Thursday, 26 March 2015

Yoon-Suin! It's pretty good. (Part One)

One of the things I was most excited about on returning from holiday was that my copy of Yoon-Suin would be waiting for me. In fact, it was too big to fit through the door, but my wife kindly picked it up from the post office for me and I've been devouring it all week. The version I have is the print edition from Lulu, which sells for £12.50 plus shipping, but you can also get the PDF, which sells for a mere £6, and even then it's only because of the crappy exchange rate at the moment.

I cannot put my finger on what this cover reminds me of,
except that I'm sure it was something in high school. 
Yoon-Suin is the work of David "noisms" McGrogan of Monsters and Manuals, and it is a campaign setting for old-school fantasy RPGs (although I think it would be simple enough to use it for more recent games; that's certainly what I intend to do). It's somewhere between a sandbox creation tool like you'd find in a Sine Nomine game and a more detailed setting guide.

Ooh, it's even got a trailer: 

It has an absolute crapload of tables, which if you know me will tell you that I am inclined to like it. Here, have a look: 

Note the unconventional sideways-digest format (or whatever you call it). Some people don't like this because it makes it hard to shelve the book, but it does mean that it lies flat relatively well (relatively) and that the tables fit neatly and readably on one page. I bet it displays well on laptop screens, too.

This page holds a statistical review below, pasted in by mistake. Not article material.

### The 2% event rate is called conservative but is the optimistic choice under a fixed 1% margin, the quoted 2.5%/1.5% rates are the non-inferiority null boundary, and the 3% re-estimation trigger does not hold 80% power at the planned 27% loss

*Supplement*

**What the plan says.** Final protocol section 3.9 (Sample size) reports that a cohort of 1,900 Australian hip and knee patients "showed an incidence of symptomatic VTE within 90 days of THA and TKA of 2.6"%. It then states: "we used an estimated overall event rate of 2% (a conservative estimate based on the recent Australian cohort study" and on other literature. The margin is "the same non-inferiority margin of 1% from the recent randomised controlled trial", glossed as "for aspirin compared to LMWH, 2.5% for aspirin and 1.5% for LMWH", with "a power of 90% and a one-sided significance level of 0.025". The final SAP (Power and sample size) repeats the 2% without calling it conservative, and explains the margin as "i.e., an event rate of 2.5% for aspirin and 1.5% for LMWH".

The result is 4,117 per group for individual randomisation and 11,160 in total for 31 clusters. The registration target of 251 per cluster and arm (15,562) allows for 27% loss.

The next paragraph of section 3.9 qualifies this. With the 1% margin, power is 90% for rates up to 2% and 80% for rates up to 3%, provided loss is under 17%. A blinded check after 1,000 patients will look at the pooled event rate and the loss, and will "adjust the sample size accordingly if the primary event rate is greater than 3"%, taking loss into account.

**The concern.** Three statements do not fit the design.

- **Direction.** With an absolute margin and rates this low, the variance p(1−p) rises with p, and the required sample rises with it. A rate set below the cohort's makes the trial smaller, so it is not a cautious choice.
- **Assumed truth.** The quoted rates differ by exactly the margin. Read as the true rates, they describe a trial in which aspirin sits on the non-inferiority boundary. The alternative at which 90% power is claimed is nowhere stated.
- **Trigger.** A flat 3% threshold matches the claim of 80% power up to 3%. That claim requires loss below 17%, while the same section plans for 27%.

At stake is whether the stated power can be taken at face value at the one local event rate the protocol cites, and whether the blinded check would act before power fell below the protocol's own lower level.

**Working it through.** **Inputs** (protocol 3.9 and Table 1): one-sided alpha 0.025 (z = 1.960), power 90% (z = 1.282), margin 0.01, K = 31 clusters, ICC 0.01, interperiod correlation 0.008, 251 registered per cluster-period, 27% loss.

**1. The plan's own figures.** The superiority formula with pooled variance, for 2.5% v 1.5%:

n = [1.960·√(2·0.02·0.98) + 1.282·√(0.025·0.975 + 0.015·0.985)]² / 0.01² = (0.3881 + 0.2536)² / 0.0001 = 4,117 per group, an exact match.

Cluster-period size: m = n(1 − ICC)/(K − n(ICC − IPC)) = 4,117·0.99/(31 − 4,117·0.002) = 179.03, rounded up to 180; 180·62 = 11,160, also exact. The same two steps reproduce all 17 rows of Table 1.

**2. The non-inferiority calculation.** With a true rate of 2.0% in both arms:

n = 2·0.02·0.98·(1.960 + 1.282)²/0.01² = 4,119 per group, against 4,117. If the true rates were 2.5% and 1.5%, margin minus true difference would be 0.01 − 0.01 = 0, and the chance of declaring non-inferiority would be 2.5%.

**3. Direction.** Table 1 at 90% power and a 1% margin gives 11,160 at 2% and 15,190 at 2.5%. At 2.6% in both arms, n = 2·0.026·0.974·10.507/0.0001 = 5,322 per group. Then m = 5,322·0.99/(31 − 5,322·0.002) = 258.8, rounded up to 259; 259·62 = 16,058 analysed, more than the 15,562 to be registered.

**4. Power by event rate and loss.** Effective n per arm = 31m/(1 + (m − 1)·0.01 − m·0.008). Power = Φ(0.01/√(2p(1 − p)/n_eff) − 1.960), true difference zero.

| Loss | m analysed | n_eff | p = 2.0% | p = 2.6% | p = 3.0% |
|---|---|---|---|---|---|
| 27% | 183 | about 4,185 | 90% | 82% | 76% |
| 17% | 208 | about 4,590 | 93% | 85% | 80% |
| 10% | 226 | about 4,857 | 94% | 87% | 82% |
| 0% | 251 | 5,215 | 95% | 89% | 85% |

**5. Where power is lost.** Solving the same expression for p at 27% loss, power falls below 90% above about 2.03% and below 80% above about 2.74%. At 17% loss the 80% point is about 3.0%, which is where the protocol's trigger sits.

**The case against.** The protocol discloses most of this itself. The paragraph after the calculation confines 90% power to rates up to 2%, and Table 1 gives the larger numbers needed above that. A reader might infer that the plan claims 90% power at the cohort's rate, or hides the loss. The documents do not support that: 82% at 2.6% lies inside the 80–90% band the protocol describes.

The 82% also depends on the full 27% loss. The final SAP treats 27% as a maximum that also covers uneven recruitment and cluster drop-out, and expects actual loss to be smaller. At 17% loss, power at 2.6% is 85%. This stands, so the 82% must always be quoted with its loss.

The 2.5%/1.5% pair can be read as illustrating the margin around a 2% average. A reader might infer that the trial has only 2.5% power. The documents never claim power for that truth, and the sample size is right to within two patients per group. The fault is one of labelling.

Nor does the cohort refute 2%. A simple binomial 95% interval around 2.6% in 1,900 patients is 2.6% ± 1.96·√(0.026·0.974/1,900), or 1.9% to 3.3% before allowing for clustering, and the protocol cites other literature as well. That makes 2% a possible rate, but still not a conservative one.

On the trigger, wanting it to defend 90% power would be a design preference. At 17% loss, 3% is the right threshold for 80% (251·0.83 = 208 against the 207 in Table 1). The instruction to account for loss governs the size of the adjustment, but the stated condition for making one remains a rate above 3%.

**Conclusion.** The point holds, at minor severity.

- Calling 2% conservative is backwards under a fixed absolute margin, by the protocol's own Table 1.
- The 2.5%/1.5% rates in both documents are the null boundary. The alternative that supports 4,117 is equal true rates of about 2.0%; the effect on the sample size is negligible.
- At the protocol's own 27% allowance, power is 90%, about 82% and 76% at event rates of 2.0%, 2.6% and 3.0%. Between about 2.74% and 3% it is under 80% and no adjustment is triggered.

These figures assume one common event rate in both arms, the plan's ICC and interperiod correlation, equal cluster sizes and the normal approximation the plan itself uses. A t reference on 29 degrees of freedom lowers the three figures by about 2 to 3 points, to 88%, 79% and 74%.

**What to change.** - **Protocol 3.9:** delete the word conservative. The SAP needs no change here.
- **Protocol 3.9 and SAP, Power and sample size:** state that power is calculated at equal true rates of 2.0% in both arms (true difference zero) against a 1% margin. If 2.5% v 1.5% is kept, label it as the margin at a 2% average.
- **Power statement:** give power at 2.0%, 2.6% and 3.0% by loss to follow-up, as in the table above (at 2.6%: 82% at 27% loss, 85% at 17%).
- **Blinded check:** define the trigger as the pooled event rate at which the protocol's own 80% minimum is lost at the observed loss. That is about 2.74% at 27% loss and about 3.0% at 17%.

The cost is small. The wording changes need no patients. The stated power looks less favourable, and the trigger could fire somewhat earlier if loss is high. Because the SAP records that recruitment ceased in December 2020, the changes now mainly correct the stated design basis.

Yoon-Suin is a fantasy setting that borrows influences from a sort of south/southeast Asian milieu, a world where everyone is drinking tea and smoking opium and the sun is beating down except when it isn't. The heart of this thing is the Yellow City, a metropolis ruled by an aristocratic caste of slug-men, with hapless crab-man slaves at the bottom and humans on most of the rungs in between. Temples and observatories pursue arcane secrets, hereditary clans of cockroach wranglers scrape for a living in dusty alleys, noble houses pursue convoluted intrigues, all that sort of thing. Meanwhile, out in the wilderness, explorers hack through trackless jungle, tribes of grasshopper-men herd their giant caterpillars across the plains, and umpty-bazillion (well, OK, "one hundred") little kingdoms and city-states endlessly plot and war, sometimes with the aid of giant crayfish.